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The future role of the FSCA in a key industry

10 October 2017Jonathan Faurie
Dube Tshidi, Executive Officer of the FSB

Dube Tshidi, Executive Officer of the FSB

Over the past two years, government and National Treasury have been on a proverbial mission to drive economic transformation within the country. It seems as if the years of talking about it is finally being put into action. Part of this agenda is the transformation of the financial services industry. We are already familiar with the wave of regulatory reform that is being carried out in the industry, and we are aware of the Financial Services Board’s (FSBs) changing agenda once the Twin Peaks Bill is passed.

The FSB will transform into the Financial Sector Conduct Authority (FSCA); we are now starting to get more clarity on what this means and Dube Tshidi, Executive Officer of the FSB, addressed this matter in the 2017 FSB Annual Report.

A matter of seriousness

He pointed out that the FSB really does take its role of protecting consumers very seriously. “To this end, I’m happy to report that the first draft of legislation concerned with the conduct of business is currently being finalised. This law, called Conduct of Financial Institutions (CoFI) Bill will essentially replace many of the different sectoral laws that deal with market conduct, substituting the fragmented sectoral approach with a single market conduct law that is comprehensive and proportionate,” said Tshidi.

Although the Bill is only going to be implemented in the second phase of the Twin Peaks process, several regulations are being prepared to ensure that market conduct guidelines are clearly articulated.

“For instance, our Insurance Division has spearheaded the process of amending the Insurance Acts to ensure that regulation such as the Policyholder Protection Rules (PPRs) are enhanced. To date, proposed replacements of current PPR notices have been published through the Government Gazette and will be effective in the following financial year. To provide further protection for consumers we are continually improving the Retail Distribution Review (RDR) proposals to ensure that incentives paid to advisers promote fair treatment of customers,” said Tshidi.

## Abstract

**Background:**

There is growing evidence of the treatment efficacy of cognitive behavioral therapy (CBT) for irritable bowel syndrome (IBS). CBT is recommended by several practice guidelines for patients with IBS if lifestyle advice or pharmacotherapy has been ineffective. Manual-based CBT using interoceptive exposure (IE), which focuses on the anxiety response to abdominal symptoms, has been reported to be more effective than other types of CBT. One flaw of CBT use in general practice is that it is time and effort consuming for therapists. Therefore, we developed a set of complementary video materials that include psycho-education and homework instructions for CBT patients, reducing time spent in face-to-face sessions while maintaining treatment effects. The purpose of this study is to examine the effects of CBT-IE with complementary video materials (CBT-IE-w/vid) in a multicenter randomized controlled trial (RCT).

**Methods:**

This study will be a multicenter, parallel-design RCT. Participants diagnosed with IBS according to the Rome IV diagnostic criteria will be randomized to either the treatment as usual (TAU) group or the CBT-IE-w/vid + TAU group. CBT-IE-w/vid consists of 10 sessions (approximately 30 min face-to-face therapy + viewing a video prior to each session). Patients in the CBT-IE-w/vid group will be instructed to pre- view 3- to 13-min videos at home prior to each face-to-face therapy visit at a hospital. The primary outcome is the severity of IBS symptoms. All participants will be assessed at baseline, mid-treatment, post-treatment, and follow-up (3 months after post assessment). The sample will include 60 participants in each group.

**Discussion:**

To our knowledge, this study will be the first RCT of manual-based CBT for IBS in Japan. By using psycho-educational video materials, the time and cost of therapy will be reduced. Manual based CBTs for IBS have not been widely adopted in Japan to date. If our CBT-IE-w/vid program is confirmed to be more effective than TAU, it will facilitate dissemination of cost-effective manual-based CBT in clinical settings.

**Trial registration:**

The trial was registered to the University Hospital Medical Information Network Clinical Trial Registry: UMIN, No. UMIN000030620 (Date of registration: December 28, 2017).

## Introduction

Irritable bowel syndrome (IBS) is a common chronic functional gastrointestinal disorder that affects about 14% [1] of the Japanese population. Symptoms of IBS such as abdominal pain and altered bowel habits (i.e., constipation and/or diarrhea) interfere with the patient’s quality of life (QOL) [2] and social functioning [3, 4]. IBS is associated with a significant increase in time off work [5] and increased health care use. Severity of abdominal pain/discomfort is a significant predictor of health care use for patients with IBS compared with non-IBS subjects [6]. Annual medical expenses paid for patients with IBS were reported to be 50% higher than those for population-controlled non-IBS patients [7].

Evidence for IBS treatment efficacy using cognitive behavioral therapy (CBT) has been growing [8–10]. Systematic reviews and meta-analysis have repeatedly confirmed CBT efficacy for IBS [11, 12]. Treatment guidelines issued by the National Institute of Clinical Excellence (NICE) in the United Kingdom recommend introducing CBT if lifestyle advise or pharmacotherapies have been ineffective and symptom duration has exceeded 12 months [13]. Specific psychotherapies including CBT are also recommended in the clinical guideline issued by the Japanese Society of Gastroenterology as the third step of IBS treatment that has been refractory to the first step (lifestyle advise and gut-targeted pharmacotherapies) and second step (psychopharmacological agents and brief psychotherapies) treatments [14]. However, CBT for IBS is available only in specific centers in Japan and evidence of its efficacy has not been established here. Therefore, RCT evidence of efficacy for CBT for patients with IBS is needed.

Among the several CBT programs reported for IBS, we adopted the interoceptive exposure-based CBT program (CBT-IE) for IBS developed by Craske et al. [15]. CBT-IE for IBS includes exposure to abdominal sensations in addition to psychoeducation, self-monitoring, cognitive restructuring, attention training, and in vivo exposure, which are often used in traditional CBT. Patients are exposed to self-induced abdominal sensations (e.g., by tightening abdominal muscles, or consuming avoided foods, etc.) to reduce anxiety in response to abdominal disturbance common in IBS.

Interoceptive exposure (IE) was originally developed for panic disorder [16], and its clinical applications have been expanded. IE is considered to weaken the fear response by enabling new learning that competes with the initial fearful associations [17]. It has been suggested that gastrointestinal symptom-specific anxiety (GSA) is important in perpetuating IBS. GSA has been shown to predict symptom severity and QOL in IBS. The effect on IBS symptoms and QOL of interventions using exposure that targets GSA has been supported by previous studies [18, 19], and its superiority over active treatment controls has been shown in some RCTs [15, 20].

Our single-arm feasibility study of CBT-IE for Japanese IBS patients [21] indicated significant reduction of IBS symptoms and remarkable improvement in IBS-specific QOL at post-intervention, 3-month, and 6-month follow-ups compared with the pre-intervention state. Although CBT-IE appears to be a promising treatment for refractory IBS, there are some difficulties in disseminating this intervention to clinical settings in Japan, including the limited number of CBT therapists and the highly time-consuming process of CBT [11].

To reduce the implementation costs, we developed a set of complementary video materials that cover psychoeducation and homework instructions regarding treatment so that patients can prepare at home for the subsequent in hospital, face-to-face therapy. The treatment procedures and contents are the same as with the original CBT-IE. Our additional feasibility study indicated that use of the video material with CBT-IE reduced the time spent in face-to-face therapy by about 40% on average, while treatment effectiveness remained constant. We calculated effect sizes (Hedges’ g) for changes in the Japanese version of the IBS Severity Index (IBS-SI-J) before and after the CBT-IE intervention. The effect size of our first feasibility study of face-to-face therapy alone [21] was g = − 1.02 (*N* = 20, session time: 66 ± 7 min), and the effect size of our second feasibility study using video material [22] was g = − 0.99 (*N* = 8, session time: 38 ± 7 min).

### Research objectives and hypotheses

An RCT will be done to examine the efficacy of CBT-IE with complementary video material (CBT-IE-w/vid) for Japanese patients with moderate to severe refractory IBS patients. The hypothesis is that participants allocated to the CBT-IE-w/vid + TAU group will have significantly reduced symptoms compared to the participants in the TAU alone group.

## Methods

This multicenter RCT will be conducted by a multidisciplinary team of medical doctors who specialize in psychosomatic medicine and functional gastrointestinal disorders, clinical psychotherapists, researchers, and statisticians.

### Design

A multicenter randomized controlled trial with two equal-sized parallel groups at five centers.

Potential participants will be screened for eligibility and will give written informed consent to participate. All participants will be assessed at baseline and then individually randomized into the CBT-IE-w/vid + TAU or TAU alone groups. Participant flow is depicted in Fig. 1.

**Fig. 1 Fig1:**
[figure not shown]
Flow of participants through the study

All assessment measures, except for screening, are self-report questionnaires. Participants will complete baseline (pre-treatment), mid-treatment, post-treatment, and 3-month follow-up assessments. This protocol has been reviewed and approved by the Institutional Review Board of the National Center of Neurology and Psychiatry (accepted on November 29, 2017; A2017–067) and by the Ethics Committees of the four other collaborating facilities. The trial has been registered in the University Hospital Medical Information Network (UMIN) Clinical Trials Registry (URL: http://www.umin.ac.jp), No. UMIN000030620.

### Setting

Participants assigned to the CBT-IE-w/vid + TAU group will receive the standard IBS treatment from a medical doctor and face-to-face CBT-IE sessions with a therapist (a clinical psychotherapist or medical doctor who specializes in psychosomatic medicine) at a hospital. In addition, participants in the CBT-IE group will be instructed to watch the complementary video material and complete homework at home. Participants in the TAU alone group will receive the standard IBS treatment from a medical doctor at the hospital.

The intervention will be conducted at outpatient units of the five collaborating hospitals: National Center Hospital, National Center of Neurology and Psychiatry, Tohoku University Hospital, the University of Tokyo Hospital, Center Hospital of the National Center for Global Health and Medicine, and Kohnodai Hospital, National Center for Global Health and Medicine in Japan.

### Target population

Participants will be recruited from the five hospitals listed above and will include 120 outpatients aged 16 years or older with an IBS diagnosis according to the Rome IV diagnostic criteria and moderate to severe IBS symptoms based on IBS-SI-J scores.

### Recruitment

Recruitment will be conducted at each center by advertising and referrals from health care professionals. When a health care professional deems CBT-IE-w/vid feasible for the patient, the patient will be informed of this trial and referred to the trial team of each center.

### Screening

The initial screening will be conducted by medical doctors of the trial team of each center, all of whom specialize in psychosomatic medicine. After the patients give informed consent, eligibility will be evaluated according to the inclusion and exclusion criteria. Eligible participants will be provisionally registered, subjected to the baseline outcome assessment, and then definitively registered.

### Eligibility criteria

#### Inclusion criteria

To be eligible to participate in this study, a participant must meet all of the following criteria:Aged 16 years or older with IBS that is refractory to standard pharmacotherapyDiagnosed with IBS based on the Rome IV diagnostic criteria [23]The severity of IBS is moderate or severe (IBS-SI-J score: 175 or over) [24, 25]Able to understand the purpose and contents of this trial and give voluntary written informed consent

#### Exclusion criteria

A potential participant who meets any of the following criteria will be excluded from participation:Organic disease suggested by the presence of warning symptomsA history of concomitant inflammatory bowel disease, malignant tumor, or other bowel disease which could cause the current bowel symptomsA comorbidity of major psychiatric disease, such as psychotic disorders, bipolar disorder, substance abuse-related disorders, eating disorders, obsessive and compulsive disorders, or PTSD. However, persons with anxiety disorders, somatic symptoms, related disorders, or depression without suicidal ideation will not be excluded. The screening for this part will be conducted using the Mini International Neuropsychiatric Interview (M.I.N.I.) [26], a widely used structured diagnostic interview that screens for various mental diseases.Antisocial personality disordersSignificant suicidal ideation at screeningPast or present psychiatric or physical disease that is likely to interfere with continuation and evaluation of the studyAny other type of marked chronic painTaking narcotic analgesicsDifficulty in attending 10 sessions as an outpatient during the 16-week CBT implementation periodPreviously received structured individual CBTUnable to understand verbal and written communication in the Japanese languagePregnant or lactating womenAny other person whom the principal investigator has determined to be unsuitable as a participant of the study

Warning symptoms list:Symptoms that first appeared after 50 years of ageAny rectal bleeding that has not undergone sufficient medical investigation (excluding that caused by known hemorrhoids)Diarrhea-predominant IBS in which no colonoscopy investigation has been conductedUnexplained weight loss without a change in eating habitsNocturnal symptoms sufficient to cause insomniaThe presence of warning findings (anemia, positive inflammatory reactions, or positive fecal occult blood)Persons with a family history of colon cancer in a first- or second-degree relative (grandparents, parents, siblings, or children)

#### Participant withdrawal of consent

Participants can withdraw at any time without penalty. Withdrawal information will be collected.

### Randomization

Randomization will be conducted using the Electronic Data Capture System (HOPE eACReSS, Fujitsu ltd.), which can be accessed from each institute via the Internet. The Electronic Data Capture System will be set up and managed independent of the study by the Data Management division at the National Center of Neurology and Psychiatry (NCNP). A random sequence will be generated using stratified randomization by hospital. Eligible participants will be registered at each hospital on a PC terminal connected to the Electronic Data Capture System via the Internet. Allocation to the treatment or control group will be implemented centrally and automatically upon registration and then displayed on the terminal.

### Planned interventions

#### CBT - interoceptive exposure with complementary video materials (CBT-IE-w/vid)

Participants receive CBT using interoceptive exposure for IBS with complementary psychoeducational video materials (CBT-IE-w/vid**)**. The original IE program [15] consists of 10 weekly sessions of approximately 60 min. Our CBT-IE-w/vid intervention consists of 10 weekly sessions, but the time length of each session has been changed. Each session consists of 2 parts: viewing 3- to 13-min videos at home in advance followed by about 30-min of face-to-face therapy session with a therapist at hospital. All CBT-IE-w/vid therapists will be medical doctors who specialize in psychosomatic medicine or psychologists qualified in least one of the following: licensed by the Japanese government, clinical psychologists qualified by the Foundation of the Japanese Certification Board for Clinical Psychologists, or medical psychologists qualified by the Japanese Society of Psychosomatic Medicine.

Fit and proper

In addition to RDR and Treating Customers Fairly, the third important piece of legislation being implemented is the requirements governing Fit and Proper Conduct.

“The requirements introduce continuous professional development and training requirements to ensure that financial advisers are fully knowledgeable about the financial products they sell and the market they serve. This will help to build even more confidence and trust in the financial services industry,” said Tshidi.

The transformation agenda

If we read between the lines, we can see that there is a general feeling that there is a lack of trust when it comes to the financial services industry. Further, the FSB at times stops very short of placing the blame of this squarely on the shoulders of advisers.

This is evident in the fact that that the FSB has placed the burden of accountability firmly in the court of advisers. Adhere to TCF, RDR and Fit and Proper requirements to prove that you are treating customers in an appropriate manner.

The industry is full of professionals who have been in it for a number of years, so when they say that regulatory reform will result in unintended circumstances within the industry, we kind of want to put a firm bet on that happening.

In many cases, the industry has very little faith in the intentions of the FSB. And a house divided against itself will fall. The industry needs to trust the FSB again, but the FSB needs to equally give the industry a reason to trust it.

Editor’s Thoughts:
To the FSBs credit, it is engaging with the industry a lot more when it comes to regulatory reform. However, it is the point of this engagement that gets people hot under the collar. Nobody denies that the rules governing the industry need to change, but implement laws that the foot soldiers of the industry will be comfortable with. Perhaps this is the key ingredient that is missing when it comes to industry transformation? Please comment below, interact with us on Twitter at @fanews_online or email me your thoughts jonathan@fanews.co.za.

Comments

Added by Begley, 11 Oct 2017
Lets hope that the " Fit and Proper " conduct as well as continuous professional development and training requirements , spills over into insurance companies and not only intermediaries .Insurers must be able to conduct themselves in a professional manner and advise intermediaries and clients correctly and professionally. This includes telephone advice from direct insurers .
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Added by Ayanda, 10 Oct 2017
I am afraid that Twin peaks, Cofi, et al, has far less to do with transformation and consumer protection than with a massive power grab and with creating and protecting jobs for more civil servants.
By their own admission, cost will at least quadruple, but benefits will be minuscule for the average policyholder and advisor, all of whom will be paying for the jobs, medical aids and pensions of these wards of the state.
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